Former Armory Reopens as Riverside High School

A new school in Indianapolis’s rehabilitated Heslar Naval Armory is expected to catalyze revitalization and reinvestment beyond the boundaries of its campus.

Riverside High School

Nautical Revival

On September 13, teachers, students, and dignitaries crowded the gym of the Heslar Naval Armory on Indianapolis’s northwest side to celebrate the building’s opening as Riverside High School. To the tune of “Anchors Aweigh” sung by the school choir, Riverside’s Head of School Katie Dorsey cut a blue ribbon, marking the culmination of a four-year effort to save and repurpose the gleaming white landmark on White River.

Riverside High School ribbon cutting

Mayor Joe Hogsett and City-County Council President Vop Osili presided over the occasion, along with Indianapolis Classical Schools (ICS) Board Chair John Watson. Watson, former Indiana Landmarks board chair, led the $7.5 million fundraising campaign to rehabilitate the landmark.

The new school in Indianapolis’s Riverside neighborhood is expected to catalyze revitalization and reinvestment beyond the boundaries of its campus, a core commitment of the school. Riverside High School will eventually hold a maximum of 600 enrollees, including students from at-risk and middle-income backgrounds.

Works Progress Administration workers built the Indianapolis Naval Armory in 1937-38. Indianapolis architects Ben H. Bacon and John P. Parrish designed the Art Moderne-style structure for use as a reserve base for the U.S. Navy, later joined by the Marine Corps. The streamlined concrete armory, anchored on the east bank of the White River at West 30th Street, features nautical imagery throughout the building, including the names of naval heroes John Paul Jones and David Farragut carved into the façade.

The Navy decommissioned the building in 2015 and transferred it to the City of Indianapolis. Indiana Landmarks assumed ownership of the building until the school was ready to assume responsibility for it.

The new Riverside High School is similar in its educational approach to the esteemed Herron High School on East 16th Street. A free charter school open to students throughout Indiana, Riverside joins Herron in offering a rigorous classical, liberal arts education, where every pupil takes four years of Latin.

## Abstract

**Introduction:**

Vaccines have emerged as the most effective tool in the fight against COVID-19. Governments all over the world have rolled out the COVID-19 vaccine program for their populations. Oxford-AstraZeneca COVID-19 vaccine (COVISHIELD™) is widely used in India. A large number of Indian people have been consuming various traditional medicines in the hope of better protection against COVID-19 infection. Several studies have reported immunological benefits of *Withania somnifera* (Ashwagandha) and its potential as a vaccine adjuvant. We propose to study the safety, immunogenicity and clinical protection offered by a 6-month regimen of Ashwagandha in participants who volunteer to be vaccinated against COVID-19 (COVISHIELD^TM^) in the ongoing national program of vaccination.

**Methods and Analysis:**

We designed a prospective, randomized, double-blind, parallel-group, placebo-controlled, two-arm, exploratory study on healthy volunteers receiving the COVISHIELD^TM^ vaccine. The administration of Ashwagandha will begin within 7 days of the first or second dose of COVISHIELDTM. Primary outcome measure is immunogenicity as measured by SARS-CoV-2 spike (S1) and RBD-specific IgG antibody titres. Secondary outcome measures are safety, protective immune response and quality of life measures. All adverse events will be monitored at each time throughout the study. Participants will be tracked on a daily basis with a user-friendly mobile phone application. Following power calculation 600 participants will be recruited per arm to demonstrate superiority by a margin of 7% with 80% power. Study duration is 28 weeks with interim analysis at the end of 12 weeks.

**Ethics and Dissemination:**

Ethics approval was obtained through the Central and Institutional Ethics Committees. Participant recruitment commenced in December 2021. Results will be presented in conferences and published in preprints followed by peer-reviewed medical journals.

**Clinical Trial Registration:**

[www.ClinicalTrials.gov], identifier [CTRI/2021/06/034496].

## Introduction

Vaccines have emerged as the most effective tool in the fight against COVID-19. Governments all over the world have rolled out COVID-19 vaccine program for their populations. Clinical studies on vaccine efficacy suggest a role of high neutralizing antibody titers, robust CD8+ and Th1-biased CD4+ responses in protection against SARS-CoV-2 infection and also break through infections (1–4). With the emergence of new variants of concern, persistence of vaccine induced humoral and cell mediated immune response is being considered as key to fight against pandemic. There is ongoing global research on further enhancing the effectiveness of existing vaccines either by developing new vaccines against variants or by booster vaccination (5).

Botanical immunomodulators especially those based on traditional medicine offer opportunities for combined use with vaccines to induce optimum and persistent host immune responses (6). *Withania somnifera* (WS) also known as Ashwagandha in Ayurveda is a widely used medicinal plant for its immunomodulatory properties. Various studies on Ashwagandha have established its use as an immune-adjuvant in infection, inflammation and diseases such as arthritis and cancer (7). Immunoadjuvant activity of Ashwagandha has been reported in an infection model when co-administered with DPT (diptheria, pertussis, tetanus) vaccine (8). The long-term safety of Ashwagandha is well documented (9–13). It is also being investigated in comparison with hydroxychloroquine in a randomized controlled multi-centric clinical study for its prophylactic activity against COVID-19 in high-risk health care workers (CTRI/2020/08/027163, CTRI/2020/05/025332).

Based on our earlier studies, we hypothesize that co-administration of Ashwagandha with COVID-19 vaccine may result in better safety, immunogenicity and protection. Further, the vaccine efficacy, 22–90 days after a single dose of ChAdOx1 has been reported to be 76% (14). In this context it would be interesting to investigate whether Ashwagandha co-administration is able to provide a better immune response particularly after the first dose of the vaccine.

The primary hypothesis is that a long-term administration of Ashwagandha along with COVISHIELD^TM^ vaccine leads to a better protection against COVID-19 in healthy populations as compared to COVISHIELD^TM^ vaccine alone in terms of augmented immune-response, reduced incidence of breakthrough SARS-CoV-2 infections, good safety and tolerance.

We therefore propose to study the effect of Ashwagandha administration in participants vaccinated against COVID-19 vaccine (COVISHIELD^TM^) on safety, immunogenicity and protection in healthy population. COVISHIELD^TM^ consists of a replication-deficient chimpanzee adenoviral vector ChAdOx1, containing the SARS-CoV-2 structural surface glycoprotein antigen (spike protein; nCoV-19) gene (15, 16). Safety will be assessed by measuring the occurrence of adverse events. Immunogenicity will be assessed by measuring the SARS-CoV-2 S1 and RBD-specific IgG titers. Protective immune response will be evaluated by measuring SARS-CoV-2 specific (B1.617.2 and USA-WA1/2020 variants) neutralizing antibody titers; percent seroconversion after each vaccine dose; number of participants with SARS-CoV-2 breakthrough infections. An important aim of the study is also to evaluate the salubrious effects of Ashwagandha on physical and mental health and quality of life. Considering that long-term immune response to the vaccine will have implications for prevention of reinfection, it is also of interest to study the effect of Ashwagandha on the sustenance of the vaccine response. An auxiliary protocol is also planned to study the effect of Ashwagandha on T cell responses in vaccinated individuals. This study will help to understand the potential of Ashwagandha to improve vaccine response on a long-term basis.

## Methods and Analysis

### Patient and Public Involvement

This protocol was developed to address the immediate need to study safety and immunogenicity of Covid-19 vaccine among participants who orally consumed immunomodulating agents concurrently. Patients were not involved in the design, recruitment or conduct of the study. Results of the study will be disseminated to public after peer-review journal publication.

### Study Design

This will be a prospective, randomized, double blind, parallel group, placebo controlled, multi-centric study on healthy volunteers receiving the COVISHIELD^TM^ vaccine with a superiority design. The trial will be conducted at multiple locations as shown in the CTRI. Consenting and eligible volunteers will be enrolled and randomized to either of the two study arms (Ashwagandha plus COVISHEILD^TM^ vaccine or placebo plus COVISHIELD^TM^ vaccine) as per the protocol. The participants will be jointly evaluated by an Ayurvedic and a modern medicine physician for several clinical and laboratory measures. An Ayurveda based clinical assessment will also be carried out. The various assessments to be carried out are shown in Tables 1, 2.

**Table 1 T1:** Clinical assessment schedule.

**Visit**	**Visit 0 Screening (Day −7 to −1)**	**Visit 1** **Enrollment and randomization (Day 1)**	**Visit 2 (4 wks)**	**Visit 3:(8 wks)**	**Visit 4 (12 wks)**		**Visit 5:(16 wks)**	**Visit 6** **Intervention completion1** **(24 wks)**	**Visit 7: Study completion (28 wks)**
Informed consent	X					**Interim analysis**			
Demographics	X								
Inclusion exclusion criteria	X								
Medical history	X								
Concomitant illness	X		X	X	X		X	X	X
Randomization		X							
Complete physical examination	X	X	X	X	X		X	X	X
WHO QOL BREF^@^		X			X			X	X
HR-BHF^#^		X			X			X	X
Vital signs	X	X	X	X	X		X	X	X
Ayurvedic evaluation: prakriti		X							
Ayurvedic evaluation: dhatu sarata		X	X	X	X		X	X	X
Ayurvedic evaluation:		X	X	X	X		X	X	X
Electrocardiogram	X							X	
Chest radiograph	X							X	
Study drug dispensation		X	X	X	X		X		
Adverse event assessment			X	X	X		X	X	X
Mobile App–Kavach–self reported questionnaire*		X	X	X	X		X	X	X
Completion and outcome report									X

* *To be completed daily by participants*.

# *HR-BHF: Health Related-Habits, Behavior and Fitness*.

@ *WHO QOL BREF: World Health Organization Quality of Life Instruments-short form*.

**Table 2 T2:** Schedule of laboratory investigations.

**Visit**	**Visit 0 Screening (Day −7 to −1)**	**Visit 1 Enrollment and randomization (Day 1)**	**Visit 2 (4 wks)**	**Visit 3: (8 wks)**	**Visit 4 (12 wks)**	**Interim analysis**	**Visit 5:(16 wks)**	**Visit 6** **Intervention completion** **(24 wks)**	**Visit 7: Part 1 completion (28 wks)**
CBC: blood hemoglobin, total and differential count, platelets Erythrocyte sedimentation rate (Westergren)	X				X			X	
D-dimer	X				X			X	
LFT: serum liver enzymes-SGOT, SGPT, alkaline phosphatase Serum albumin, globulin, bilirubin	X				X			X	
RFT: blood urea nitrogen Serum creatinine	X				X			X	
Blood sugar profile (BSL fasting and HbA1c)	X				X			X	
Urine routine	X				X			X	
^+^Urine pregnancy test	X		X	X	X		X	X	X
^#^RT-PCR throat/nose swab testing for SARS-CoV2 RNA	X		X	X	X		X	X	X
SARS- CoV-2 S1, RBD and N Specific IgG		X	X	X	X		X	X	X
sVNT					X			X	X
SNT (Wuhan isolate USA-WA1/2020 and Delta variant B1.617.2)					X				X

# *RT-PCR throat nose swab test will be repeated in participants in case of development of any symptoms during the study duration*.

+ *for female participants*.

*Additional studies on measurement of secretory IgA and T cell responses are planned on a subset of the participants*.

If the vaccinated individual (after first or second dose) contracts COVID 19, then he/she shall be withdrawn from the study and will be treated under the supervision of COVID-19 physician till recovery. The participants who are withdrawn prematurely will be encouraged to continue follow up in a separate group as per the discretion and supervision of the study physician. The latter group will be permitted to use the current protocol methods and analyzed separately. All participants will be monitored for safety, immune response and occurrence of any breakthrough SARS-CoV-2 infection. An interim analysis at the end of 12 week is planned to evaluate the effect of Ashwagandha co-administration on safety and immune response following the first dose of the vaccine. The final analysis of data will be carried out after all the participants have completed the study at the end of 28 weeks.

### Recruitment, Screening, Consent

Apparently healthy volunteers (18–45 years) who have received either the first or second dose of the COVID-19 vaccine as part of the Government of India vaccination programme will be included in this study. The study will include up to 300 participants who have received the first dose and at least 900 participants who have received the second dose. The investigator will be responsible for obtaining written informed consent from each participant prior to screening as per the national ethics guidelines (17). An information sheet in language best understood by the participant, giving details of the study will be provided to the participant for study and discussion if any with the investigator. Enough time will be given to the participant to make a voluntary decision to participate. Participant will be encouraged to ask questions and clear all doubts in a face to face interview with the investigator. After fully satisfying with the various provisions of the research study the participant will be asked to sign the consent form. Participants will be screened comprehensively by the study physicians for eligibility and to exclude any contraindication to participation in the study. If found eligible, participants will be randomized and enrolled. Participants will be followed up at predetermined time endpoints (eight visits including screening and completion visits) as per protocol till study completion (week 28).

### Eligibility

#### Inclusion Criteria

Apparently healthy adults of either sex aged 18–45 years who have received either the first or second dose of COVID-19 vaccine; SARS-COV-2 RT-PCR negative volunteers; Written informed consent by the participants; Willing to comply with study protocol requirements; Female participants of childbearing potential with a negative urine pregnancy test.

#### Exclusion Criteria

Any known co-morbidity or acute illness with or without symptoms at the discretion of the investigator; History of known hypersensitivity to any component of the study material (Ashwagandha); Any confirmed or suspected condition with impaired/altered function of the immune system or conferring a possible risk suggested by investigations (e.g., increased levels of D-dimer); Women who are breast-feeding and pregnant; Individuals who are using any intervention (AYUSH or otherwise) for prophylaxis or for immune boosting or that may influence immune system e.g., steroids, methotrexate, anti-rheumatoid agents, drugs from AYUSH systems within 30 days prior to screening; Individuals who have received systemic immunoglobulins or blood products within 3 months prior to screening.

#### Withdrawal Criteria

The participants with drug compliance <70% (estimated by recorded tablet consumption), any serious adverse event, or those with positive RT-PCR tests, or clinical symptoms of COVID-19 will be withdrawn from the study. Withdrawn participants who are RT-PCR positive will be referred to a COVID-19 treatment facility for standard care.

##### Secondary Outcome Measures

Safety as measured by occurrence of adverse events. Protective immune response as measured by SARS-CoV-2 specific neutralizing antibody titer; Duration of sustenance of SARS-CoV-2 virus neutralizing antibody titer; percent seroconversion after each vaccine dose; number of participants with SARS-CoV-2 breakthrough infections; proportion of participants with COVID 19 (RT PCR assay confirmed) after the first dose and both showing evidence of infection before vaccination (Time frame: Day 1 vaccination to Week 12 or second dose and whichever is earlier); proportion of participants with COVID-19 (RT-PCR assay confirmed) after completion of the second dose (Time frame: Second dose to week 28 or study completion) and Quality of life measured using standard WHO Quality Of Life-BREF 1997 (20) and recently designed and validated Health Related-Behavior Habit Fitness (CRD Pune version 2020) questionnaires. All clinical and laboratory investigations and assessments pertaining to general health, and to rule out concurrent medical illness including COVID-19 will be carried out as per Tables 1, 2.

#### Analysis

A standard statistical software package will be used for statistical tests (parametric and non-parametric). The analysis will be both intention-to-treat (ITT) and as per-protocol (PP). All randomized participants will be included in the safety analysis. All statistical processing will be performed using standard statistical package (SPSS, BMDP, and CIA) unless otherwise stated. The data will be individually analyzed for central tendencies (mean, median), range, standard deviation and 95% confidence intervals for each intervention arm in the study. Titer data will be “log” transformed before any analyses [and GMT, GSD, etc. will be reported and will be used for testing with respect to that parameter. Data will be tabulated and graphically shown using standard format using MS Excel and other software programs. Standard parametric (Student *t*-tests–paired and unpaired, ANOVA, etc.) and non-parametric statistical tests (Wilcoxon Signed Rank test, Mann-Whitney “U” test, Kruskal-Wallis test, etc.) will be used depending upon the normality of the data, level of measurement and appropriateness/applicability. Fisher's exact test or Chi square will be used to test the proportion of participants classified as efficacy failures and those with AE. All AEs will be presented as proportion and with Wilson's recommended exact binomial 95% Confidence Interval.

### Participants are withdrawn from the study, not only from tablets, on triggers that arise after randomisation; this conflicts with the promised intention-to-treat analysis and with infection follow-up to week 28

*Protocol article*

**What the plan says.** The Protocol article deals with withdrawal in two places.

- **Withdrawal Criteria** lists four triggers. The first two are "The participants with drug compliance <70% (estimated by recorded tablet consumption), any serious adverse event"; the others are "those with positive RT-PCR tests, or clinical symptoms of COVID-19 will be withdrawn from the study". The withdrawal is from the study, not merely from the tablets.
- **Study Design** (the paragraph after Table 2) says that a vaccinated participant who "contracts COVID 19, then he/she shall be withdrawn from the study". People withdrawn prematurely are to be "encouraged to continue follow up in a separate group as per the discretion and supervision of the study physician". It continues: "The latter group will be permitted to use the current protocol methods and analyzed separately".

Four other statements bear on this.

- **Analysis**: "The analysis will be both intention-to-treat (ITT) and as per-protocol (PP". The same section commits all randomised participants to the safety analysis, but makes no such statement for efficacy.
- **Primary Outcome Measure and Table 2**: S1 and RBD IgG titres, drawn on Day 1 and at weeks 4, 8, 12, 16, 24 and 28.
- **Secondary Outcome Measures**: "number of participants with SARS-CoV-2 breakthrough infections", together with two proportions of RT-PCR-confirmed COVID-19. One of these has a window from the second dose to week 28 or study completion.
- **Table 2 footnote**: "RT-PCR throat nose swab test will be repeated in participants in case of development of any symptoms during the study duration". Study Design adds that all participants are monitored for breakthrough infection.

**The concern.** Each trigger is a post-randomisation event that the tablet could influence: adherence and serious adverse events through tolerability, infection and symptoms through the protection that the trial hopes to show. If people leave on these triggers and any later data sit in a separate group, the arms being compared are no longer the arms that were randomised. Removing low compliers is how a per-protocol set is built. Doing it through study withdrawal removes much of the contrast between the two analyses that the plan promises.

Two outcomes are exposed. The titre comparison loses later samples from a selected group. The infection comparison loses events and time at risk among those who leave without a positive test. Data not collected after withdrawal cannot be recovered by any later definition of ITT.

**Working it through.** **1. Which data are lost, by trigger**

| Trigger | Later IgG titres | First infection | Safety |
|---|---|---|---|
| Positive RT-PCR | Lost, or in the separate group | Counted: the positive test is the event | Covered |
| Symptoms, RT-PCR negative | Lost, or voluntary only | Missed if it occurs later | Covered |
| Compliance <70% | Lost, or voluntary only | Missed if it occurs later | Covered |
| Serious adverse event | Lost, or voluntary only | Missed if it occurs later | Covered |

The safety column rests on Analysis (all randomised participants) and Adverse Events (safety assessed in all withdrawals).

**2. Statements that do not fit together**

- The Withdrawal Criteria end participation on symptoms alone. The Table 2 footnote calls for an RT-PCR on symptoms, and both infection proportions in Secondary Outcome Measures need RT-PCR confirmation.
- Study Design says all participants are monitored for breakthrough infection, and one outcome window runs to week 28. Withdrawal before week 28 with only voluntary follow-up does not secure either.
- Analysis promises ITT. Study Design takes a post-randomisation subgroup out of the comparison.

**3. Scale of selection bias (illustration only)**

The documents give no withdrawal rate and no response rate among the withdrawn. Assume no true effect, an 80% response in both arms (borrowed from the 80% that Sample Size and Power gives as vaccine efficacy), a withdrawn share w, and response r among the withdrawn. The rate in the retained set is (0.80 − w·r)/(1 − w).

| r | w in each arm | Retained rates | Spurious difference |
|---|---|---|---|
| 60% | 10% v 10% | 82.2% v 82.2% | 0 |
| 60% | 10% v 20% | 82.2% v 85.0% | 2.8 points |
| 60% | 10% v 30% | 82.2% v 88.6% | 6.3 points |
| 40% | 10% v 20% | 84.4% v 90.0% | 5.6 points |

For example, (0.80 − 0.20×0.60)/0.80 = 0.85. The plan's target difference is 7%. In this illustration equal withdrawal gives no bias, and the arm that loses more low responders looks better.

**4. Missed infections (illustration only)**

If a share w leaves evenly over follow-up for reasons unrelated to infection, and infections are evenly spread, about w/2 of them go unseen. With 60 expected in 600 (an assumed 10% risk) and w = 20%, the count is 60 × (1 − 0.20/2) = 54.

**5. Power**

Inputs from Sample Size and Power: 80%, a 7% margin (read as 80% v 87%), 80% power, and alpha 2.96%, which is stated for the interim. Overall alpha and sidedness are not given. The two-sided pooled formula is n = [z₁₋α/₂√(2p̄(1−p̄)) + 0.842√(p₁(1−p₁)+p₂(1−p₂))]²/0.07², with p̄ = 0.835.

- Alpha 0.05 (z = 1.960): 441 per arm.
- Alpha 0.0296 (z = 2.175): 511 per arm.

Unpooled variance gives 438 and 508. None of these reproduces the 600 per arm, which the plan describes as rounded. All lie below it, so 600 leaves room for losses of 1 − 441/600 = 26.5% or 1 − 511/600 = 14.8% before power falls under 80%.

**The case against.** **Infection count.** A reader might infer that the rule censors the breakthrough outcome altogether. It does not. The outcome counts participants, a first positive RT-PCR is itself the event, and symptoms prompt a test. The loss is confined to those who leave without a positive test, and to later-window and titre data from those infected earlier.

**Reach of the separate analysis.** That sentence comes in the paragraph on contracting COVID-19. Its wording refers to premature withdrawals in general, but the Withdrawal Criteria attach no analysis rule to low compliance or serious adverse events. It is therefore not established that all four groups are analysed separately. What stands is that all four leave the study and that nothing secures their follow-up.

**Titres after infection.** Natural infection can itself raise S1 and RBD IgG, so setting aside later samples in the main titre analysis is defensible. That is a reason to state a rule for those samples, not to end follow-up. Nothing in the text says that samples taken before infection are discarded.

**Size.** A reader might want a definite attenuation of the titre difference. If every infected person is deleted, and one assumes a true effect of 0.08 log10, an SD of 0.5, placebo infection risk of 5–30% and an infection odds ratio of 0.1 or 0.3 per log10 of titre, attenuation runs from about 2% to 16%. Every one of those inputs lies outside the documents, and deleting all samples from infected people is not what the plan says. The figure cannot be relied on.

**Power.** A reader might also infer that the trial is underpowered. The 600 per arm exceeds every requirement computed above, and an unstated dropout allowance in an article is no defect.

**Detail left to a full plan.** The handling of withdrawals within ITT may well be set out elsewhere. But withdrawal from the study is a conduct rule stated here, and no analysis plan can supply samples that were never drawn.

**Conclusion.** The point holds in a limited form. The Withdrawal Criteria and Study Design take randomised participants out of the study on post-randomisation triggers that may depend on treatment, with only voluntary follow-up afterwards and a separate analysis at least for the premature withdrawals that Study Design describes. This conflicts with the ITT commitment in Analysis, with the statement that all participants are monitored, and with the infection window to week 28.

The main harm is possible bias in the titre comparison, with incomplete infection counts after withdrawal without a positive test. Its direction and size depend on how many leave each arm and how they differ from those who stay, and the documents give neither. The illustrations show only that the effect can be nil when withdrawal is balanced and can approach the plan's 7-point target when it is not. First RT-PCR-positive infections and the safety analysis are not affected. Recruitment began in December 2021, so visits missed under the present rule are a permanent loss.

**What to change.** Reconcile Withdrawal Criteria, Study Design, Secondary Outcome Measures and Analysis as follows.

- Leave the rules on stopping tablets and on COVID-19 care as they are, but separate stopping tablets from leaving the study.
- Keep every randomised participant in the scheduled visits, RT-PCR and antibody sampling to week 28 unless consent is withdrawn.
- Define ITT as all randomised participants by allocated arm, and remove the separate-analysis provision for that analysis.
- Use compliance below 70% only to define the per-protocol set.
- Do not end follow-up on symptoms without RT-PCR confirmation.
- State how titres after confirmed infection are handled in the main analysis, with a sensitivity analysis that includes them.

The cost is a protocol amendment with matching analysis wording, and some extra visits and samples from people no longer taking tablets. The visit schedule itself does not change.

Riverside High School Argonauts

In keeping with the school’s maritime architecture and classical curriculum, students at Riverside will be known as Argonauts. A coffee bar of the same name is planned for the former Captain’s Lounge, complete with curving glass block walls and a nautically inspired terrazzo countertop. Students dine in the adjacent mess hall overlooking the river, complete with original spherical light fixtures depicting the continents of the globe in low relief.

ICS took care to preserve the building’s distinctive architectural features, including wood doors with porthole windows, stair rails wrapped in nautical rope, an inlaid anchor in the terrazzo entrance floor, and the former military training gymnasium now used for team sports. The school retained naval battle murals by Charles Bauerle in the gym, a powerful reminder of the building’s heritage.

Riverside High School

Rope wraps the stair rails at Riverside High School, a lingering reminder of the building’s history as a naval armory. (Photo: Brian Paul)

ICS used Rehabilitation Investment Tax Credits (RITC) and federal New Market Tax Credits to fund the project, as well as Tax Increment Financing (TIF) dollars and contributions from Indiana Landmarks and private citizens. RATIO Design provided architectural services for the project and Brandt Construction served as general contractor.

On November 10, Indiana Landmarks will host an “after” tour of the restored Riverside High School to showcase the building’s stunning transformation. Check the tour page for details and reservations.

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